I must clarify that I do not necessarily expect or even want aliens to “save” us. Not only might that leave us in a poor position, either being dependent upon them or not learning all that we might along the way on their own, it could also happen that their idea of “help” could be counter to what is best for us, assuming they do not have ulterior motives as it is.

              My hope is that by encountering others we might learn from them either directly or through observation and then be able to make up our own minds as to what is best for us as a species and society.

              Of course I realize we may have little choice in the matter as to how, when, where, and why we one day encounter ETI. And as the pandemic has taught us the hard way, human reactions are not going to be as a united front.

    • Scott Guerin September 14, 2021, 22:30

      Andrew, I can’t resist to plug my Dyson Shutter scheme seen toward the end of my co-authored CD article here:

  • Michael Fidler September 10, 2021, 18:16

    It is time to start looking closer to home…

    The Galileo Project for the Systematic Scientific Search for Evidence of Extraterrestrial Technological Artifacts.


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    • Nick Nielsen September 10, 2021, 19:54

      I consider SETA to be part of the SETI package—one of the many permutations of SETI that might be pursued in combination with other technosignature modalities or alone, as noted in section 4 and note 14 in the above. No one modality of technosignature search need exclude another.

      Best wishes,


    • Michael Fidler September 15, 2021, 10:17

      What areas in our solar system are the oldest and the stabilist over the billions of years? The areas in Africa that have ancient fossil beds of human remains could there be ancient areas in the solar system where derelict interstellar vessels may have ended up. There are tunnels that let spacecraft go thru an inter solar system highway of least energy use, could there be long term Jupiter trojan ancient interstellar vessels? We need to look at the solar system like Africa and look for the areas/formations that would hold and store the remains of interstellar vehicles. How long would the very high altitude spacecraft around earth survive, GSO would destroy themselves in a short period of time because of collisions, when without human intervention. There are many satellites that orbit in patterns that would not collide with other satellites and may have long lifetimes. Would a probe from somewhere else look in those areas around earth type planets?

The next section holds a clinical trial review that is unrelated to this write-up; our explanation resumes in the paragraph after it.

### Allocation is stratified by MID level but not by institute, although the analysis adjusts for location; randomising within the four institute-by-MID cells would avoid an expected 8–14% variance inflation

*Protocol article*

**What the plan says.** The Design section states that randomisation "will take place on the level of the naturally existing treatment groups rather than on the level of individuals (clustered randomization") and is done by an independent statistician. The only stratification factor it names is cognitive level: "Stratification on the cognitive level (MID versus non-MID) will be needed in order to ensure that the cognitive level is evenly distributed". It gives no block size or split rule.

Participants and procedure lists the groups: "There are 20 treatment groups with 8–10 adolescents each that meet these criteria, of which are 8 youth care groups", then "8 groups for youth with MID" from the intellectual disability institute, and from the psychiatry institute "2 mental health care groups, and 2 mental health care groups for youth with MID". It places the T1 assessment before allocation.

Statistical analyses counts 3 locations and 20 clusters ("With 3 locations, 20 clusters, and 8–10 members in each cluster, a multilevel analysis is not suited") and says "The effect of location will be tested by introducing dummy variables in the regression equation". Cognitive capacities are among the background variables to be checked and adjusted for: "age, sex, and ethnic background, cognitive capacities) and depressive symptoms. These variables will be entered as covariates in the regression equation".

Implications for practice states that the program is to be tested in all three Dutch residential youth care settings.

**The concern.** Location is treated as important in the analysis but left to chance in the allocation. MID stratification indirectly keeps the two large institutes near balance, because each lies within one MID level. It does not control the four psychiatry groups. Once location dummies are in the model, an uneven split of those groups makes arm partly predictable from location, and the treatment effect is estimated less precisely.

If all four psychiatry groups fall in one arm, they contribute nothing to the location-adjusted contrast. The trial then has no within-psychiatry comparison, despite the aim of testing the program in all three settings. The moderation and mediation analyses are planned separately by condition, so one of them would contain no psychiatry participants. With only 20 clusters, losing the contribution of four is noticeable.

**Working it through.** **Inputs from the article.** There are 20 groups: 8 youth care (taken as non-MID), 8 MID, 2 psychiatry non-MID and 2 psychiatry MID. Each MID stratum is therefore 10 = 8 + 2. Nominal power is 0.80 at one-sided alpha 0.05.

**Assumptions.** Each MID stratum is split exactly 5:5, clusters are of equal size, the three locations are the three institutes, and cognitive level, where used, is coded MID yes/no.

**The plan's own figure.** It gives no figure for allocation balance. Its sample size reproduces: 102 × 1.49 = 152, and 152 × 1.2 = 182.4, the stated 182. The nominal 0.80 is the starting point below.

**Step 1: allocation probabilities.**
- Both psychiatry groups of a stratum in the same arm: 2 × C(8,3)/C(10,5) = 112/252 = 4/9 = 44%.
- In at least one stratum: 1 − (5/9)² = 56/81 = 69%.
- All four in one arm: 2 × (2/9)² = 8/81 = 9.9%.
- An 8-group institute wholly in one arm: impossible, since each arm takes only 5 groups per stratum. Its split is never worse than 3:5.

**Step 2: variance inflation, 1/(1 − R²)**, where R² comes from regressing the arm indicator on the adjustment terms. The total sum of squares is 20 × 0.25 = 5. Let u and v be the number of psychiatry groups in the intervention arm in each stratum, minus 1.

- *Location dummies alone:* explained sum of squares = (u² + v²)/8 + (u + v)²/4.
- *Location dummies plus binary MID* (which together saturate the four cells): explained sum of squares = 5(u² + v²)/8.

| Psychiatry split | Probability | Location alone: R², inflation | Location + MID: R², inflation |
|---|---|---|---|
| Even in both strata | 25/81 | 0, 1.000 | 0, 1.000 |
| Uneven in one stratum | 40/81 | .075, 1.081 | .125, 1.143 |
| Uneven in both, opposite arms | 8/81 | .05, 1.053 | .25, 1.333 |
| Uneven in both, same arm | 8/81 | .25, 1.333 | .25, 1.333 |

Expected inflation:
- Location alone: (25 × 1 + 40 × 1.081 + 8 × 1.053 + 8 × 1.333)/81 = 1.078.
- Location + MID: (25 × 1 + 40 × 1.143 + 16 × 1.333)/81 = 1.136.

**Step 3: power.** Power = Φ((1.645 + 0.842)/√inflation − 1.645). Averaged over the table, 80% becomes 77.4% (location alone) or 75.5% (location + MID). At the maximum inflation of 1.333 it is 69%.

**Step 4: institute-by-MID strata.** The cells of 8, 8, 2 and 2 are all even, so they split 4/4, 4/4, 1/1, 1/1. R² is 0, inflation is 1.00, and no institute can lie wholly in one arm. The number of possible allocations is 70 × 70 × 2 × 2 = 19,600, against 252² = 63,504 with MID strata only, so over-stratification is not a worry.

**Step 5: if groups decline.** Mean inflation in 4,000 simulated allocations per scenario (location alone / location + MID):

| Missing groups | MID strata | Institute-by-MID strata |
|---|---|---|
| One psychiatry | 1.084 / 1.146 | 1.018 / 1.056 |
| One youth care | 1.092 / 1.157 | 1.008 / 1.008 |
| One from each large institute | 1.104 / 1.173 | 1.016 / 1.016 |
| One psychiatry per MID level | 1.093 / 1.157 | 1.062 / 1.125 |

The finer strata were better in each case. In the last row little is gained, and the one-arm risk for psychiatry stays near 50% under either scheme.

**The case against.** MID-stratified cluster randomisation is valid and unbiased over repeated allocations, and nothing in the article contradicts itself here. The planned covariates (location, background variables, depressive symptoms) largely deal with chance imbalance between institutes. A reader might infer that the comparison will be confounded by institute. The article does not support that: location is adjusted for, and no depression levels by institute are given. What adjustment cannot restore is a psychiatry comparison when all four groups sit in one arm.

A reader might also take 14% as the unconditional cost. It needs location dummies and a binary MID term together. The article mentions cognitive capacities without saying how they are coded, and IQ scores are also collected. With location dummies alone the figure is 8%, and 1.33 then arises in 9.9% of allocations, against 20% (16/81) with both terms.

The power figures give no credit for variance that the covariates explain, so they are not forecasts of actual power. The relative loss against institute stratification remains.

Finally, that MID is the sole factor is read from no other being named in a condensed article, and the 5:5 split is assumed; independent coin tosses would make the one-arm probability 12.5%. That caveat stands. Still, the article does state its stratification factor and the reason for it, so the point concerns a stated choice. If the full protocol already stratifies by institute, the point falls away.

Another interesting bit of research that may help both us and other civilizations find habitable planets.

      The Milky Way Hasn’t Been Evenly Mixed.

      “They found that the abundance of metals varied wildly across the galaxy, with some regions having only 10% of the metal content of the Sun. This means that the gas in our galaxy is not uniformly mixed and that, among other consequences, the formation of planets is not uniform throughout the Milky Way.”